9th May – This Week’s Family DVD Releases

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Each week FILMCLUB’s experts in film pick a selection of their favourite DVD releases for young kids to teens, under the age of 18.

Click here for more film news, interviews and updates.



Cert: PG

FILMCLUB recommended age Rating: 7+

Running Time: 114 mins

Year Produced: 1983

Director: John Badham

Cast: Matthew Broderick, Dabney Coleman, John Wood, Ally Sheedy

This riveting ‘80s sci-fi thriller sees young misfit hacker David Lightman get into a deep fix after unwittingly accessing a US military supercomputer called WOPR, which has been programmed to predict the possible outcomes of a nuclear war.

Playing as the Soviet Union, he gets WOPR to run a nuclear war simulation under the belief it’s nothing more than a computer game, causing a national nuclear missile scare and almost kicking off World War III.

It’s hard not to get caught up in the tech mayhem, as David grapples with the question: “Is it a game, or is it real?”

Like this? Try: Tron, Dr. Strangelove, Existenz, Wall-E, Blade Runner


The Way Back


Cert: 12

FILMCLUB recommended age Rating: 11+

Running Time: 132 mins

Year Produced: 2010

Director: Peter Weir

Cast: Ed Harris, Colin Farrell, Saoirse Ronan, Mark Strong, Jim Sturgess

How do you think you would cope under extreme emotional stress and physical hardship? This film, based on the real-life experiences of a Polish political prisoner in WWII, will ask you that question.

Jim Sturgess and Colin Farrell play two members of a group making the incredibly difficult 4000-mile journey from a Siberian prison camp to freedom in India – on foot.

It’s cliched at times, but The Way Back is still a powerful and inspiring cinema experience.

Like this? Try: 3:10 To Yuma, Alive, Lord of the Flies, Sammy Going South, The Great Escape


The King’s Speech


Cert: 12

FILMCLUB recommended age Rating: 11+

Running Time: 110 mins

Year Produced: 2010

Director: Tom Hooper

Cast: Colin Firth, Timothy Spall, Geoffrey Rush, Guy Pearce, Helena Bonham Carter

Colin Firth gives an award-winning performance as King George VI in British director Tom Hooper’s film about the wartime monarch.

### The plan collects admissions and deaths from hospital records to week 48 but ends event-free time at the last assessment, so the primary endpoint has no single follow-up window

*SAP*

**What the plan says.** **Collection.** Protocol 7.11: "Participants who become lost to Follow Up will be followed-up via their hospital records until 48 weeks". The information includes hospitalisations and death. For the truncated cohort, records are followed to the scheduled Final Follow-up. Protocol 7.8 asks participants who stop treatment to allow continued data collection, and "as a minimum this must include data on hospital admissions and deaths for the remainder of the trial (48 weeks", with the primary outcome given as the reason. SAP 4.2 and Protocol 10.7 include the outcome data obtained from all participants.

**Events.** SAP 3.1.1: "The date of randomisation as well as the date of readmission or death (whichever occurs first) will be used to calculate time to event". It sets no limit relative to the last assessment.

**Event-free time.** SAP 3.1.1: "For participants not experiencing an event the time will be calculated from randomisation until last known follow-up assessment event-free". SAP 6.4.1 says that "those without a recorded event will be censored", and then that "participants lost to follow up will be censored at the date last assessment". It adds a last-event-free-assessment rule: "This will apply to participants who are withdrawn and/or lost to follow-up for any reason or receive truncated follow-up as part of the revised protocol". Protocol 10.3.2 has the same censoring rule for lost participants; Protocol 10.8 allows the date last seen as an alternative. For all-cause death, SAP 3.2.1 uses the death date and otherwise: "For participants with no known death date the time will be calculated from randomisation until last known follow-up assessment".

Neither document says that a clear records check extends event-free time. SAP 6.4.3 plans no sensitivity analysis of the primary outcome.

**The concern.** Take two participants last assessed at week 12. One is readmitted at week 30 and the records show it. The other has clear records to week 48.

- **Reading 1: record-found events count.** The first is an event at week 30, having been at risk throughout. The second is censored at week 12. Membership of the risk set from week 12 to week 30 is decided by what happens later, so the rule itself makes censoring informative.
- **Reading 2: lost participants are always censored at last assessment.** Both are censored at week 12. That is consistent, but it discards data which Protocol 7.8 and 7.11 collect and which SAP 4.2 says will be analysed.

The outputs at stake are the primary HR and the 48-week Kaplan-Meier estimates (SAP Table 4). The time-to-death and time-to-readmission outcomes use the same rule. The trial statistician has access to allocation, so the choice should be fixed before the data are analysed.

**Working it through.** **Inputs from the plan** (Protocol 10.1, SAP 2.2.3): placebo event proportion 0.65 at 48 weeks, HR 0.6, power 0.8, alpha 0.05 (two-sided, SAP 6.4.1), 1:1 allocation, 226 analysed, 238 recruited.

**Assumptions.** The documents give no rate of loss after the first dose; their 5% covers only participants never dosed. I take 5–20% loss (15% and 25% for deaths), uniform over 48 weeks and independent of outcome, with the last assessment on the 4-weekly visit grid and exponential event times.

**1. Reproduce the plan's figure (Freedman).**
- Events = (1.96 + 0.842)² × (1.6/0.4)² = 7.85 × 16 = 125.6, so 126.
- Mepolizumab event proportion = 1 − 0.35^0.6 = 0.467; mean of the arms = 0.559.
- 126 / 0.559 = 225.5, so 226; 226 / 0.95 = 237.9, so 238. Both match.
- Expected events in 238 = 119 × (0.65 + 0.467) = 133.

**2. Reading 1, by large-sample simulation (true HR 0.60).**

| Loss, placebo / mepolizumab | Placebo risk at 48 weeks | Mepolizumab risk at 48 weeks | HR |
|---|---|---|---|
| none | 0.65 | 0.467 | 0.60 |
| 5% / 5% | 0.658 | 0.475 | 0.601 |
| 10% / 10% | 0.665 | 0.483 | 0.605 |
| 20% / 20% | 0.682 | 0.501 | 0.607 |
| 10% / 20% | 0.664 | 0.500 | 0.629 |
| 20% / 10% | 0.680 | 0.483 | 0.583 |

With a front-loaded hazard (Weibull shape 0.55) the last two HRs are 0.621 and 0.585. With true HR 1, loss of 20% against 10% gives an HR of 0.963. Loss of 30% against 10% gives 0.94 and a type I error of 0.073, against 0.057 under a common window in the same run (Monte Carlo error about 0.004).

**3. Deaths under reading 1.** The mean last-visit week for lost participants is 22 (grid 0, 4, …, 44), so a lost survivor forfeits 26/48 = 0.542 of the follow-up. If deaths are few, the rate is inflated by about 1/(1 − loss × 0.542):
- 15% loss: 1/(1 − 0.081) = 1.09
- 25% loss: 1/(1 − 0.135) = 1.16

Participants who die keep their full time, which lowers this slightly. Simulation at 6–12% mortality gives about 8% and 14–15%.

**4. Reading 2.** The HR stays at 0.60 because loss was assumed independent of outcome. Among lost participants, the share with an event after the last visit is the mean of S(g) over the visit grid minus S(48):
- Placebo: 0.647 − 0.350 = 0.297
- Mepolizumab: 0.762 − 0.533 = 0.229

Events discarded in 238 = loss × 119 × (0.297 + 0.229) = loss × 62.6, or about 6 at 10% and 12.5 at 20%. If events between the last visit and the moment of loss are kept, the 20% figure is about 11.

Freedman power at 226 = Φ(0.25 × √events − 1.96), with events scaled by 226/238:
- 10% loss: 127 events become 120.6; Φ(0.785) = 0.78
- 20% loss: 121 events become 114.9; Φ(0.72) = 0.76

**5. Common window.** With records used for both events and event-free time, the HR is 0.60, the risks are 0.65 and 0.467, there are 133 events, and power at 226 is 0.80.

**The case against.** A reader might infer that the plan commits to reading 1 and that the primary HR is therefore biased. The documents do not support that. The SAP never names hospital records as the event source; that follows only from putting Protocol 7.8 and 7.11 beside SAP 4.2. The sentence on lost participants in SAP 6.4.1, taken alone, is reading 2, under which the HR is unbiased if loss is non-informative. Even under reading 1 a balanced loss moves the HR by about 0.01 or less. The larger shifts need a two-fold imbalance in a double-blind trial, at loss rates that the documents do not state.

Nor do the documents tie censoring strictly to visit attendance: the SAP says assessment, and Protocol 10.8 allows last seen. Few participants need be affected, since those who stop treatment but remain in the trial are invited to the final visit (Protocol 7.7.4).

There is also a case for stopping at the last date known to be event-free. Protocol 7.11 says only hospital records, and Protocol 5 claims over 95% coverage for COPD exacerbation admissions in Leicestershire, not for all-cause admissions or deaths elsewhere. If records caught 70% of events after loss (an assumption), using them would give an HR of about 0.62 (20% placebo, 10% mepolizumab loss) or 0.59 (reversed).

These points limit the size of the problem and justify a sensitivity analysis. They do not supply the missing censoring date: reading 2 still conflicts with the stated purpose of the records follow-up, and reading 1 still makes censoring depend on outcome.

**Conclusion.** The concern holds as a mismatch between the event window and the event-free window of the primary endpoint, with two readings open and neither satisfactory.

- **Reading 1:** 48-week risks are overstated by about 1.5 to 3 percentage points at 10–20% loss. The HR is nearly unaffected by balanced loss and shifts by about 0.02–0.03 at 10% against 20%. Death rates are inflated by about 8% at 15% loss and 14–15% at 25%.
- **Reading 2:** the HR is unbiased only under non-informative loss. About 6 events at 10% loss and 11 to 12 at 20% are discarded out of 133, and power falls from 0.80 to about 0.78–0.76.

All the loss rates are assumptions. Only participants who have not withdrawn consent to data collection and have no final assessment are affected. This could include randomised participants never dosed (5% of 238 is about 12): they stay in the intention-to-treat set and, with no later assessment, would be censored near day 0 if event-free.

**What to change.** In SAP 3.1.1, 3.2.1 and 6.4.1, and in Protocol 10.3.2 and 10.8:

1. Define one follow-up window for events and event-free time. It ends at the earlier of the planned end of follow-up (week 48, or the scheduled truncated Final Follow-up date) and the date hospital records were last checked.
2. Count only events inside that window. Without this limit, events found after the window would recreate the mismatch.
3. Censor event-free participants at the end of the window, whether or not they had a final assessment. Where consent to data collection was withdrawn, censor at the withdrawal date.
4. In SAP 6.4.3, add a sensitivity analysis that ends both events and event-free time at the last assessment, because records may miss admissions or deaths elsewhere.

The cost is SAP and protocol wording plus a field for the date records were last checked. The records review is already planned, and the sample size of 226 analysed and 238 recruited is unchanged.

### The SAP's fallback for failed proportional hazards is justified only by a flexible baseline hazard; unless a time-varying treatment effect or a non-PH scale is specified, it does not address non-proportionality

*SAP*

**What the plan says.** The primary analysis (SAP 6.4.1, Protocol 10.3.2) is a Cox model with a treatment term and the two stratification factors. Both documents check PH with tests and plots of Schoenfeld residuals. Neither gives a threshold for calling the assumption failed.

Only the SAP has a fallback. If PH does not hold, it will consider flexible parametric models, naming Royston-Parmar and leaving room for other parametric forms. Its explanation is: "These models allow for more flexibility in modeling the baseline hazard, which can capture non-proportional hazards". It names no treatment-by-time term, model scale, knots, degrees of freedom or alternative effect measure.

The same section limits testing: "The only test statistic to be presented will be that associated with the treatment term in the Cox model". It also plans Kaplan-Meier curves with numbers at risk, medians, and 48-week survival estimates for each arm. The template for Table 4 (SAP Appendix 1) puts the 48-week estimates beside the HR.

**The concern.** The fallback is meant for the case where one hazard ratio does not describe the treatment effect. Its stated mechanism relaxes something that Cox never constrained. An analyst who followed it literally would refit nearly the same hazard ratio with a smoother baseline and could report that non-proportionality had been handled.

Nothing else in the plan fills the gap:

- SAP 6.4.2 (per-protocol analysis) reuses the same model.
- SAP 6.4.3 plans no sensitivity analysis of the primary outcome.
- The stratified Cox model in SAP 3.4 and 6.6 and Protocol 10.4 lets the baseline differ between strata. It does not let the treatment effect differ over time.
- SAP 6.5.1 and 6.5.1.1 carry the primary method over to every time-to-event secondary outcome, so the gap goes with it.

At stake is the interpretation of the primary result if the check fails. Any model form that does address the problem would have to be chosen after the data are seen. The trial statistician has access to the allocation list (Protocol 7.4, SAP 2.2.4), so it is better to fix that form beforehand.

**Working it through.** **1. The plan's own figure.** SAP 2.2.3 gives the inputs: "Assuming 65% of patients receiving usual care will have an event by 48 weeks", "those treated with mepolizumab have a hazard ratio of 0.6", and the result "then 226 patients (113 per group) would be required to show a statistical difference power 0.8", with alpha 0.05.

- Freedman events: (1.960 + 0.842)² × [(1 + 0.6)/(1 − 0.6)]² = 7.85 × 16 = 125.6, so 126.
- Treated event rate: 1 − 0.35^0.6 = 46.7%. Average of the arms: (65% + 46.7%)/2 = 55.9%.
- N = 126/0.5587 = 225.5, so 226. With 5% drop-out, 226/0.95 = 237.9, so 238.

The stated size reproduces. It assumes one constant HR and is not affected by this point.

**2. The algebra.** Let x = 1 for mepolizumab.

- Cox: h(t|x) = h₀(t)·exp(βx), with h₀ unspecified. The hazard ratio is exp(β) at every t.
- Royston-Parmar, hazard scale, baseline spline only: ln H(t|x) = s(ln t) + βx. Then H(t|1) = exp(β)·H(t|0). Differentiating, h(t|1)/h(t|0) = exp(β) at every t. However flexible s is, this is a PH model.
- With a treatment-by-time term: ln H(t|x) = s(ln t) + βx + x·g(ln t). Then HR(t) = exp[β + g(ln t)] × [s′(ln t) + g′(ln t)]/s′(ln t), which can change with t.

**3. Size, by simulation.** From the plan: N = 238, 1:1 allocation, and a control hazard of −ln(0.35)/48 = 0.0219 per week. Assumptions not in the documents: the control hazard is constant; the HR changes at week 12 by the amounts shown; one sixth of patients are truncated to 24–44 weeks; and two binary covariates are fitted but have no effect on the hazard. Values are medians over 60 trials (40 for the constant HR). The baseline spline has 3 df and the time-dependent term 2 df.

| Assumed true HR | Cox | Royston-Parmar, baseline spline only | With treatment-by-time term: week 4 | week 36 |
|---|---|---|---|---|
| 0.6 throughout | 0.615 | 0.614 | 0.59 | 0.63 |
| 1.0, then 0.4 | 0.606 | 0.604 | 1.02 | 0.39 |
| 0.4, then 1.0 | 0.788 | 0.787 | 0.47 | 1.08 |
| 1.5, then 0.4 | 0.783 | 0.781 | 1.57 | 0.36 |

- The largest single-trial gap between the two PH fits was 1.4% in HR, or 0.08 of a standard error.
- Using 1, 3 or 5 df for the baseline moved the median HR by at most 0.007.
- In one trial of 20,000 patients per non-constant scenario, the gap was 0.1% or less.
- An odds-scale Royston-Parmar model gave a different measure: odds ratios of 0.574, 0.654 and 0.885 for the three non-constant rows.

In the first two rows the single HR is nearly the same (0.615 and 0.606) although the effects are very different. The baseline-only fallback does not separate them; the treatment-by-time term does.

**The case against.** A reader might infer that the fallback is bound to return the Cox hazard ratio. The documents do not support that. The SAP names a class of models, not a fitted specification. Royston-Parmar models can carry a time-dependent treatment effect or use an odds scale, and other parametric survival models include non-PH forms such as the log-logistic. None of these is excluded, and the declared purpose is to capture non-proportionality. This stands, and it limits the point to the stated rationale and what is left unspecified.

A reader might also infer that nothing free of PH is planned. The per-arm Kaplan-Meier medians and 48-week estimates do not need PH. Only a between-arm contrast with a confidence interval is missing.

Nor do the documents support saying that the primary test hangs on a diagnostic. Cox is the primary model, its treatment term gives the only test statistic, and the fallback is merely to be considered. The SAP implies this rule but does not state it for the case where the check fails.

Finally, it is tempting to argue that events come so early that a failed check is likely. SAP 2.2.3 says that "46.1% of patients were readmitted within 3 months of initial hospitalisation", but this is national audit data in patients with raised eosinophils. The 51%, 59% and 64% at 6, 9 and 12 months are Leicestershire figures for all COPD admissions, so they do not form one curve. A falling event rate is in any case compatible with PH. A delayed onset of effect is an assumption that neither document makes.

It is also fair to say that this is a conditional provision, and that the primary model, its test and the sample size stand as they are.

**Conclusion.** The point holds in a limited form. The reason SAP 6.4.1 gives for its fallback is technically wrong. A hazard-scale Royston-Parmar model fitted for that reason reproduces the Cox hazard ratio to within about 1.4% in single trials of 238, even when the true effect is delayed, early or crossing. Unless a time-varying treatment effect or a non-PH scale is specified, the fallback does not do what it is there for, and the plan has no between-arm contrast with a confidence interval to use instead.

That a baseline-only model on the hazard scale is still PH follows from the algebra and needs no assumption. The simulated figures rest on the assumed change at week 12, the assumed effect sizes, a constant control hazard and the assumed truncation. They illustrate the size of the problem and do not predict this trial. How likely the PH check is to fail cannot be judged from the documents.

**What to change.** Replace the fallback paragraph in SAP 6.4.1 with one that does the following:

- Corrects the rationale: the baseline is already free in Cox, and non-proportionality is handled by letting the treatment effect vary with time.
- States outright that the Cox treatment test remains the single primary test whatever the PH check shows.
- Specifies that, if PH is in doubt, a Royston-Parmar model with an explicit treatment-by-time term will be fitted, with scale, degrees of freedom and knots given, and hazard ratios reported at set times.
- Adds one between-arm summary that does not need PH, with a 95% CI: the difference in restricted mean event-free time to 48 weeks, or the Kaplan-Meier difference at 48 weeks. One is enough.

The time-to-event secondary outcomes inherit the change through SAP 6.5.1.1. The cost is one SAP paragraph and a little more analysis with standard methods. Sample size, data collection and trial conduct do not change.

Firth is certainly very sympathetic as the potential heir to the throne, who forges a touching and funny relationship with speech therapist Lionel Logue (Geoffrey Rush), in an attempt to treat his stammer and fear of public speaking.

While there’s nothing groundbreaking about this film, it’s an entertainingly-told, true story of the supposed British ‘stiff upper lip’ melting away, and as such, it’s hard not to warm to.

Like this? Try: Elizabeth, Mrs Brown, The Lost Prince, The Madness of King George, The Young Victoria


Morning Glory


Cert: 12

FILMCLUB recommended age Rating: 11+

Running Time: 103 mins

Year Produced: 2010

Director: Roger Michell

Cast: Rachel McAdams, Harrison Ford, Diane Keaton, Patrick Wilson, Jeff Goldblum

The pressure cooker world of morning TV is the setting for this sharply performed laugh-fest.

Combining the fast-paced energy of an old-school screwball comedy with a modern attitude, the tale sees sacked local telly producer Becky Fuller (McAdams) given one last shot at success when she’s hired to reinvigorate the failing national breakfast show ‘Daybreak’ – not to be confused with the breakfast show with the same name on ITV!

Her ratings rescue plan involves pairing current host, Colleen Peck (Keaton), with veteran newsman, Mike Pomeroy (Ford), in the hope of creating on-screen magic. But with snobby Mike refusing to cover light-hearted topics and, worse still, hating Colleen’s guts, the battles begin, both off-air and on.

Naturally, the more the pair fights, the harder Becky’s life gets, threatening her blossoming relationship with fellow producer Adam, her job and ultimately, the show itself.

Like this? Try: The Devil Wears Prada, Working Girl, His Girl Friday, Anchorman, Broadcast News, Network



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FILMCLUB is a nationwide education charity and experts in film for young people. The initiative offers access to thousands of popular and classic films from around the world for young people and teachers to watch and discuss in their school film clubs.

Visit www.filmclub.org for more information.

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